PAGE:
How do Models Work

Sales Forecasting Models represent the much desired but seldom attained Silver Bullet for most large and small retail chains. If a retailer knows ahead of time approximately how well a proposed new store will perform in a location it makes the decision process about opening that store much easier because the biggest problem, risk of failing, is largely resolved.

The chart below shows a logical approach to sales prediction based on understanding the potential of the location to attract customers from various sources such as home, work or shopping. Logic-based modeling simulates the decision process of real estate executives who analyze a location based on experience and information about the location's potential to attract customers.

Statistical forecasting models take information on the demographics of the trade area, daytime activity, retail synergy and other local factors such as visibility or accessibility and combine these into an equation to predict sales. Although widely used, traditional statistical approaches such as correlations or regression analysis tend to produce very weak, unreliable models. The forecasting landscape for retailers is littered with hundreds of these models that have resulted in billions of dollars in mistakes and many unhappy executives and investors. It takes a rare combination of an experienced real estate analyst and a statistician with expertise in noisy, real world forecasting to use statistical methods properly. Analog models are often simple statistical models.

Spatially-oriented models (often described as GIS Models or Gravity Models) often work with a combination of demographics, to describe the potential value of a household, and the position of the household relative to the store's location. The closer a household is to the location the more likely the pull of the store's gravity to attract people living there and bring them into the store. Many models combine some aspects of both the statistical approaches and spatial approaches.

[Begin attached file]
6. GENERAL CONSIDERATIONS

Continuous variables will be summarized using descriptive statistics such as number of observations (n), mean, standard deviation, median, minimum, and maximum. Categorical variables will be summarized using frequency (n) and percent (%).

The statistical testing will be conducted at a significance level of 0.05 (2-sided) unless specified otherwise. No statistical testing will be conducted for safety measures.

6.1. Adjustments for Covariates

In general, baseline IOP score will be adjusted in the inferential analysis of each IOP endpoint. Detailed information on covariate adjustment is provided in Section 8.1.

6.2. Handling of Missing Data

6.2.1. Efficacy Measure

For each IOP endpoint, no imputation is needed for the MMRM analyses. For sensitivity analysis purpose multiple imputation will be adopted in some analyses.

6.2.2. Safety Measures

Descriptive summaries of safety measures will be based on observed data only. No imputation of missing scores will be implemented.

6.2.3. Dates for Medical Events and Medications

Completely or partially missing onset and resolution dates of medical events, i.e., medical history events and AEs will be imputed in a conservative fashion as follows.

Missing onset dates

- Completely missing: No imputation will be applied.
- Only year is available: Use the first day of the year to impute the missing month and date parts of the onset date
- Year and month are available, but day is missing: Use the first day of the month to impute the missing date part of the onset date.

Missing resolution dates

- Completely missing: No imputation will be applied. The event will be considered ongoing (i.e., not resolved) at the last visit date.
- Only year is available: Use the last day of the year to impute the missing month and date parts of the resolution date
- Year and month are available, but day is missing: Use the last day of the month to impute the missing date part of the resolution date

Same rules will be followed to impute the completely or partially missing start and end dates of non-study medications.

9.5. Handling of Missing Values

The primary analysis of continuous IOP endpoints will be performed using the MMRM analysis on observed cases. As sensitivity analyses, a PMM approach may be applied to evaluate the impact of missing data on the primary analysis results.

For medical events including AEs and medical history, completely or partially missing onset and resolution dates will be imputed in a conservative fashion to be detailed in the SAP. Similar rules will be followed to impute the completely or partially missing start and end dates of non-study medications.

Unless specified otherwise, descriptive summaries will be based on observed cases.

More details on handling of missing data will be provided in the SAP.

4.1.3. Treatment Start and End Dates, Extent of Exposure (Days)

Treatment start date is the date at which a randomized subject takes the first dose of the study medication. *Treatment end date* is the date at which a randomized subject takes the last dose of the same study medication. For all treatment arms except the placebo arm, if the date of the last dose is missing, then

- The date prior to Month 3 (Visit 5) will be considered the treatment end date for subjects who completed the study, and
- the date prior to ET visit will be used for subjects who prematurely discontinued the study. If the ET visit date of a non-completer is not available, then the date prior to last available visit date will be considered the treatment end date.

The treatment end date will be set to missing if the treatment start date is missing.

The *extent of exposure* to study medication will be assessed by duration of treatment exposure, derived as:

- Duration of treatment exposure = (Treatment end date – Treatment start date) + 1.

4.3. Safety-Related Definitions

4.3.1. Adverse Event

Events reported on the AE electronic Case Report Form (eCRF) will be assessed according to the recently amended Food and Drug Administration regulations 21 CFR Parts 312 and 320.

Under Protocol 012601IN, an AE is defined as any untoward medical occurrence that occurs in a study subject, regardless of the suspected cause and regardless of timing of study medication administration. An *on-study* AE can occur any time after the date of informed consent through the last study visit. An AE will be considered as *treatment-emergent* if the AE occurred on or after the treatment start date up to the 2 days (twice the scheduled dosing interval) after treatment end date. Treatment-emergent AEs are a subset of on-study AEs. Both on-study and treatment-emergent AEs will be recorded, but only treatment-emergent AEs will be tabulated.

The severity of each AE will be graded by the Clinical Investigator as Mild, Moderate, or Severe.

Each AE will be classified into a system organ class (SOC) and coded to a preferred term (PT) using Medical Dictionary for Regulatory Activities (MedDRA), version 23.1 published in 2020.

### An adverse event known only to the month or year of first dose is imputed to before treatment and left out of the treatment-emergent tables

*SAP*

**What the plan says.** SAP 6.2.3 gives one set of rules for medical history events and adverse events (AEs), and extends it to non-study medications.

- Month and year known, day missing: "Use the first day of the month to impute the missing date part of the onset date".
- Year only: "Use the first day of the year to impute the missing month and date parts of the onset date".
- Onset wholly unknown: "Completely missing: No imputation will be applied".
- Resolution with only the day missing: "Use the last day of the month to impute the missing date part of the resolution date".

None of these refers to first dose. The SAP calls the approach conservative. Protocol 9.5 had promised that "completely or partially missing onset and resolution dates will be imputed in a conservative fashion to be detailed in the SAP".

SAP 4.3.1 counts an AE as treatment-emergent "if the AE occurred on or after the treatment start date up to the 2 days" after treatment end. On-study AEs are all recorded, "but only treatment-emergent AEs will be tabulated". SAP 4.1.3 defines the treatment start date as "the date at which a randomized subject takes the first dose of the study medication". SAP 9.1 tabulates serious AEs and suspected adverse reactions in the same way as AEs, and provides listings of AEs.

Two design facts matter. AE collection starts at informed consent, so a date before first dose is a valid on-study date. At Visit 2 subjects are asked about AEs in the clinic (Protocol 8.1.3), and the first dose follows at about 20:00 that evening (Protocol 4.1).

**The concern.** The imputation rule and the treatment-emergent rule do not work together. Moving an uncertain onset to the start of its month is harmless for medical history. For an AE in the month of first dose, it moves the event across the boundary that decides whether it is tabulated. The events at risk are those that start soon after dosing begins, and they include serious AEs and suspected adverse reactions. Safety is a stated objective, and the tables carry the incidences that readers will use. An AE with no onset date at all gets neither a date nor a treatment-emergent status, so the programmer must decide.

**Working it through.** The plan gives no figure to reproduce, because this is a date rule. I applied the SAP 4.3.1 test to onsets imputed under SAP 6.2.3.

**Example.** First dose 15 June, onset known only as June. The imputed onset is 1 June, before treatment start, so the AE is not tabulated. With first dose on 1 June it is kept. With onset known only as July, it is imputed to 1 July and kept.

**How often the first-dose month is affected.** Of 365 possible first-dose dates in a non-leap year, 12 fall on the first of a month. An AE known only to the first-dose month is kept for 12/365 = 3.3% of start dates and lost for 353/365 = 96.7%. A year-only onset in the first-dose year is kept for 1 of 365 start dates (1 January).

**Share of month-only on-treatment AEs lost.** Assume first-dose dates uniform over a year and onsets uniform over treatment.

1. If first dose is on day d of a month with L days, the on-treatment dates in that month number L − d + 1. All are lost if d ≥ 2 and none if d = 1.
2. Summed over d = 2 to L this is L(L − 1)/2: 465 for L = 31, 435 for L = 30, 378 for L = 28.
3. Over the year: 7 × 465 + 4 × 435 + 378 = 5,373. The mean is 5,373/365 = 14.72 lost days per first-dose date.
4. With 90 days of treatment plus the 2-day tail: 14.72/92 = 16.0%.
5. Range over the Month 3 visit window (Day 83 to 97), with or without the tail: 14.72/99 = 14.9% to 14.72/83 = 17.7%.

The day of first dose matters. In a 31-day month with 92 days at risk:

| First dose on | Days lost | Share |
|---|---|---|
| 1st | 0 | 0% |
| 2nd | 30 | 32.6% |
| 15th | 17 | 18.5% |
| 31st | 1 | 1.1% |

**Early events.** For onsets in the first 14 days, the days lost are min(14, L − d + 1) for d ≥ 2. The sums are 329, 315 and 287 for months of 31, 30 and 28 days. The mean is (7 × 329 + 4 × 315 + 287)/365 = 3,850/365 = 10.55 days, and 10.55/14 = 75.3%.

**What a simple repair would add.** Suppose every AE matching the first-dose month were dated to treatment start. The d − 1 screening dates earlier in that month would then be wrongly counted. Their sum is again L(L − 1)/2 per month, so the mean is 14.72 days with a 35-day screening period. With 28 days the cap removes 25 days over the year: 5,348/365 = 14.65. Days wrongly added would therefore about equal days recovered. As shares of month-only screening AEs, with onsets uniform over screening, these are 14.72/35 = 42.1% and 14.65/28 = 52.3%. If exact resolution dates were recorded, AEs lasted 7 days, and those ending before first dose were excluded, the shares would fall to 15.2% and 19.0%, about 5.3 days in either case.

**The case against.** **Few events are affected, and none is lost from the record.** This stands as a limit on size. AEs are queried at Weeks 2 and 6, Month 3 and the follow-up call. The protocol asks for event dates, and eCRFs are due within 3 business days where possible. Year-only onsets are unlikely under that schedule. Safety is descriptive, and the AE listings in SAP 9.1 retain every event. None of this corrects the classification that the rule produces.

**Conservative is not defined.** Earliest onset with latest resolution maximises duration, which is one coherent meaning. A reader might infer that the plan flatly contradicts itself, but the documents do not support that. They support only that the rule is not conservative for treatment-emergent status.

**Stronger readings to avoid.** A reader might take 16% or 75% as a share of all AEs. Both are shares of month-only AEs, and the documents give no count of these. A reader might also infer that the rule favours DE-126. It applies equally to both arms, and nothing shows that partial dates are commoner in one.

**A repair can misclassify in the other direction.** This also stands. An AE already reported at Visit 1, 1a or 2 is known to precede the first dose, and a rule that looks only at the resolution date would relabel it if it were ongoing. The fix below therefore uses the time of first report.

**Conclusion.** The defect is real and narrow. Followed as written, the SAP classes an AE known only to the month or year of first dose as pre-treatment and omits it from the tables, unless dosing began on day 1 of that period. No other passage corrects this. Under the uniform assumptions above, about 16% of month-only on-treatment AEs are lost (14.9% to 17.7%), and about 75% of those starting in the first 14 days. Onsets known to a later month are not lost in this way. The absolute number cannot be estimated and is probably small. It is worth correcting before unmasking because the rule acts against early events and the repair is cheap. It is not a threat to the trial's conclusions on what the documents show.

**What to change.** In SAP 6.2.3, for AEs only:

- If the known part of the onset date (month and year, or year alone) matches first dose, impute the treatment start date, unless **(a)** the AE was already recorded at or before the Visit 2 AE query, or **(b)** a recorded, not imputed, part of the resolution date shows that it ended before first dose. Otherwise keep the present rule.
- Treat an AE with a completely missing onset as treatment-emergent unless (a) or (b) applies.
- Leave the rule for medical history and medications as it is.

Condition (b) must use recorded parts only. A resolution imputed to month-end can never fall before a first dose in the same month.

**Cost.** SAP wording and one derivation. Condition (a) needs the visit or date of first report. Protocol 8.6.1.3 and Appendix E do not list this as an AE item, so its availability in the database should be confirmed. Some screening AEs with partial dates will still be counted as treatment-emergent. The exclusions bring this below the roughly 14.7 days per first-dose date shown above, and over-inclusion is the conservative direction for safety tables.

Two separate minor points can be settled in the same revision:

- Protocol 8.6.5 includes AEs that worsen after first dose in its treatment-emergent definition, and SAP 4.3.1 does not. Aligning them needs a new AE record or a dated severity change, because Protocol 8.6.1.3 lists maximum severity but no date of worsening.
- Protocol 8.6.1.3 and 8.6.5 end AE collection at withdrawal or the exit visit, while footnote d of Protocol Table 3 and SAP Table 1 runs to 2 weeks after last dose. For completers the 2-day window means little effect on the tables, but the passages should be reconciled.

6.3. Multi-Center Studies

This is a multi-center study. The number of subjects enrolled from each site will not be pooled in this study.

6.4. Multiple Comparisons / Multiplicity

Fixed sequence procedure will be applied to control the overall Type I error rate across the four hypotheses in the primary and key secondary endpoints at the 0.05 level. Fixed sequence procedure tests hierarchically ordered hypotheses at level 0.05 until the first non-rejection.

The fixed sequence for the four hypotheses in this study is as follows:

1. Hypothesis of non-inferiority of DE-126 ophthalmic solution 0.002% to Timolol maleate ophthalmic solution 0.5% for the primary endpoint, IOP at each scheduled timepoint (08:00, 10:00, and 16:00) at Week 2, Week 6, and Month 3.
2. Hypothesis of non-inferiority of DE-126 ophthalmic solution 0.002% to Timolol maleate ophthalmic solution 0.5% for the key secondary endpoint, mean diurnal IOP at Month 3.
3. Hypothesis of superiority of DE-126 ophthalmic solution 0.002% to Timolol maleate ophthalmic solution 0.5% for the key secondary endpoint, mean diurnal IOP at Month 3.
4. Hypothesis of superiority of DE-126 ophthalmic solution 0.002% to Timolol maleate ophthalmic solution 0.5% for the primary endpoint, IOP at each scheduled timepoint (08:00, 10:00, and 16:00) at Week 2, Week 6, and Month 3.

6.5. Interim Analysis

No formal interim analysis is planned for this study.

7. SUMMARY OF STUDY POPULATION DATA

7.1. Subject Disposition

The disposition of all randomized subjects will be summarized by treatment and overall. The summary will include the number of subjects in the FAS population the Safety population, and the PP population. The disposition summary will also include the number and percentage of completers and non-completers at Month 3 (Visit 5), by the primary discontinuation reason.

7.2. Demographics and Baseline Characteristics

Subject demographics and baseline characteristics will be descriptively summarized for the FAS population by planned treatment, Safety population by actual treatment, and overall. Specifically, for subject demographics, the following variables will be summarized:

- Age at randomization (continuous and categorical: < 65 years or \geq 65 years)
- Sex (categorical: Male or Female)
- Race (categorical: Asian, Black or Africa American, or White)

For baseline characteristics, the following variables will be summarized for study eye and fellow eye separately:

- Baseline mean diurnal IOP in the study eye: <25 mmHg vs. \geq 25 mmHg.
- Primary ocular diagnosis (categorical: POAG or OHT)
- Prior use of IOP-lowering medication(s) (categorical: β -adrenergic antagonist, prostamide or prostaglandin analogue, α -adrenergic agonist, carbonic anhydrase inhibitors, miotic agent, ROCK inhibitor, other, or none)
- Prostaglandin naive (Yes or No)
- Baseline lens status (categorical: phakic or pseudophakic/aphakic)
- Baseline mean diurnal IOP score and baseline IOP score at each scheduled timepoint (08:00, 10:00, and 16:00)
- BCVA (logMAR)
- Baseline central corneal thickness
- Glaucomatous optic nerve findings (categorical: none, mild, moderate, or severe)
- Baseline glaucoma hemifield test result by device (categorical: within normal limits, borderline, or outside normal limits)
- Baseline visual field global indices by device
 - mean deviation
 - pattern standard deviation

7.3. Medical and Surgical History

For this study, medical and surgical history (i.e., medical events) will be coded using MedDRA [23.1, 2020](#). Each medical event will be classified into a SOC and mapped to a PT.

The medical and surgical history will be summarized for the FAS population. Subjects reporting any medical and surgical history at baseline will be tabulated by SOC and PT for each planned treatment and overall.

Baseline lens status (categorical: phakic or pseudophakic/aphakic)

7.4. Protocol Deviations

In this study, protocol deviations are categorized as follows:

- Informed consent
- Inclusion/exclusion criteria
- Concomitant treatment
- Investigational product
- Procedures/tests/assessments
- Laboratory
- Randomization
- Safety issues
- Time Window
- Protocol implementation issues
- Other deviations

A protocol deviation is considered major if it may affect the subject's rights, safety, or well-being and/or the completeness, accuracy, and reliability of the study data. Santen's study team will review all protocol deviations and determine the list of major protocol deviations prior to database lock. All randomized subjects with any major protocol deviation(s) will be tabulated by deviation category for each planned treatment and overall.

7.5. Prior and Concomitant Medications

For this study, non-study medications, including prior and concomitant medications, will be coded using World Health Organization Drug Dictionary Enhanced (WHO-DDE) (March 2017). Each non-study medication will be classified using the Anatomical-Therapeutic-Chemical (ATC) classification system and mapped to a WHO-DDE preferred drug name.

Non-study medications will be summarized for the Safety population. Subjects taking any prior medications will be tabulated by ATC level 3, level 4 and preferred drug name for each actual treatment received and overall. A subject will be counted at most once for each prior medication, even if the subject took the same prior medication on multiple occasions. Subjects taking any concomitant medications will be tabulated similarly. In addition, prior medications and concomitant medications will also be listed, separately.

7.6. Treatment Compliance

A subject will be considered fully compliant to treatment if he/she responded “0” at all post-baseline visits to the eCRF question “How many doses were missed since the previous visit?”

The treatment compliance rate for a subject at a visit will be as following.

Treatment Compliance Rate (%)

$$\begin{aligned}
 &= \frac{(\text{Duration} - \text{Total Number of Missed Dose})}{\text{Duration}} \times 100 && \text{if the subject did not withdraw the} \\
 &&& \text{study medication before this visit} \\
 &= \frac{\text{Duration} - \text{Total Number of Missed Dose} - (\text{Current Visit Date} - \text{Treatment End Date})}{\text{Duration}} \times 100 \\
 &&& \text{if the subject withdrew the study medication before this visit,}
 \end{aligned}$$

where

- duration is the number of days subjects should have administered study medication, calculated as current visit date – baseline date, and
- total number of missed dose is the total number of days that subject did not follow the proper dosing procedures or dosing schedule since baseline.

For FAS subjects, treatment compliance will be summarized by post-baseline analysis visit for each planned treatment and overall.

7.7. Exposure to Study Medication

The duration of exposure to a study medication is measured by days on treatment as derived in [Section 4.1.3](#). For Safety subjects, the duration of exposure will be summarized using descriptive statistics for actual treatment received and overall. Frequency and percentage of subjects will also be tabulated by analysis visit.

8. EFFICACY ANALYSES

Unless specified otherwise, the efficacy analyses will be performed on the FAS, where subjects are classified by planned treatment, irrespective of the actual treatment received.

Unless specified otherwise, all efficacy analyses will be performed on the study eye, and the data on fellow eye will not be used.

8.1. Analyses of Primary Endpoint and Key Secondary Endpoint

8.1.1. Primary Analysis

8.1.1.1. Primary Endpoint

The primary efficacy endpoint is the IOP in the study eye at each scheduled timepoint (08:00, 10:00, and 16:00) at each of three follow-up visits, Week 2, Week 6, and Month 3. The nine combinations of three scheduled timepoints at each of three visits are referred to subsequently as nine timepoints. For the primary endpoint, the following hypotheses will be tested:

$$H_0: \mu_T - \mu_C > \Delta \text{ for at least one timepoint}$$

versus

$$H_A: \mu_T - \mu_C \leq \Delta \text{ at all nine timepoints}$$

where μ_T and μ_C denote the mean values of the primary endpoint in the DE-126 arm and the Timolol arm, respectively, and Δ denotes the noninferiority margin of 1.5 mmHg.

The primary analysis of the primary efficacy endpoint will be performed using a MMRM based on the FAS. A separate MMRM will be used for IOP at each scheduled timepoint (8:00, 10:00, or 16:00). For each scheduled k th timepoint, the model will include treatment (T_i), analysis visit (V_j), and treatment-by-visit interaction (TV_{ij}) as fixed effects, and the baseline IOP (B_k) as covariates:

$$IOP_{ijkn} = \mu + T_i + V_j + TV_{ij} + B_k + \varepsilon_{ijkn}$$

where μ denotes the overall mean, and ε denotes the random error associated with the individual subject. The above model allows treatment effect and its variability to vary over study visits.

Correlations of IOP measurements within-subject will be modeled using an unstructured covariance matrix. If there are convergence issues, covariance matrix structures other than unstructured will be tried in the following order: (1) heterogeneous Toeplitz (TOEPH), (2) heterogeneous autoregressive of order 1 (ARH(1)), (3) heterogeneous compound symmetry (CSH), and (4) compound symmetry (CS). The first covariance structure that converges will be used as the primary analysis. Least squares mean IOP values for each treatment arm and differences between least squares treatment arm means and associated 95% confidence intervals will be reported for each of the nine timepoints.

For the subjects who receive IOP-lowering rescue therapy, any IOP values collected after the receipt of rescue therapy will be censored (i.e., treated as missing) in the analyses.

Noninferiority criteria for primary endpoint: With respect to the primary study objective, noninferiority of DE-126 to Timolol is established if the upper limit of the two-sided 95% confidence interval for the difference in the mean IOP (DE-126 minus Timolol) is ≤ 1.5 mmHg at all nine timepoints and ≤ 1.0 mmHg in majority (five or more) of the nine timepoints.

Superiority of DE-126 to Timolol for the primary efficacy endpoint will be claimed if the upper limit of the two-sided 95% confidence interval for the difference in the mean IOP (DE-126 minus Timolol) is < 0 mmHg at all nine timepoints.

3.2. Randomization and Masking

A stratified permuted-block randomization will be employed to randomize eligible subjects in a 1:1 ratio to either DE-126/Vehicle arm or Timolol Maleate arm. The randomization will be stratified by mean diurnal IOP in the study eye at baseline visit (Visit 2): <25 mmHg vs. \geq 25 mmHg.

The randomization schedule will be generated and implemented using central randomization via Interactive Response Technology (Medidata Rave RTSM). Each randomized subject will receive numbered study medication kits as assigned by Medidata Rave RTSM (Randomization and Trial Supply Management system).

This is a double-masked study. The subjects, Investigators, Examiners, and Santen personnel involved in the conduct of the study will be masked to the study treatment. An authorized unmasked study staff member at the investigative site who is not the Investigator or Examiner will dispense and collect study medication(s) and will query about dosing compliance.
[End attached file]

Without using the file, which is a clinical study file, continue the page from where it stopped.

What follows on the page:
Since most models are developed by back-predicting sales for current stores then using the equations developed to predict forward they are prone to statistical bias. This is further complicated by the fact that approximately 50% of store performance is due to non-location factors such as management, marketing and market presence. With a couple of hundred vendors, ranging from quality organizations to academics, in the market place and an average price tag for models in $200,000 range finding a good company to do sales predictions models and using a model for site selection is not for the faint of heart!

How Logic-Based Sales Forecasting Models Combine Intelligence on Customer Origins to Predict Sales

How Logic-Based Sales Forecasting Models Combine Intelligence on Customer Origins to Predict Sales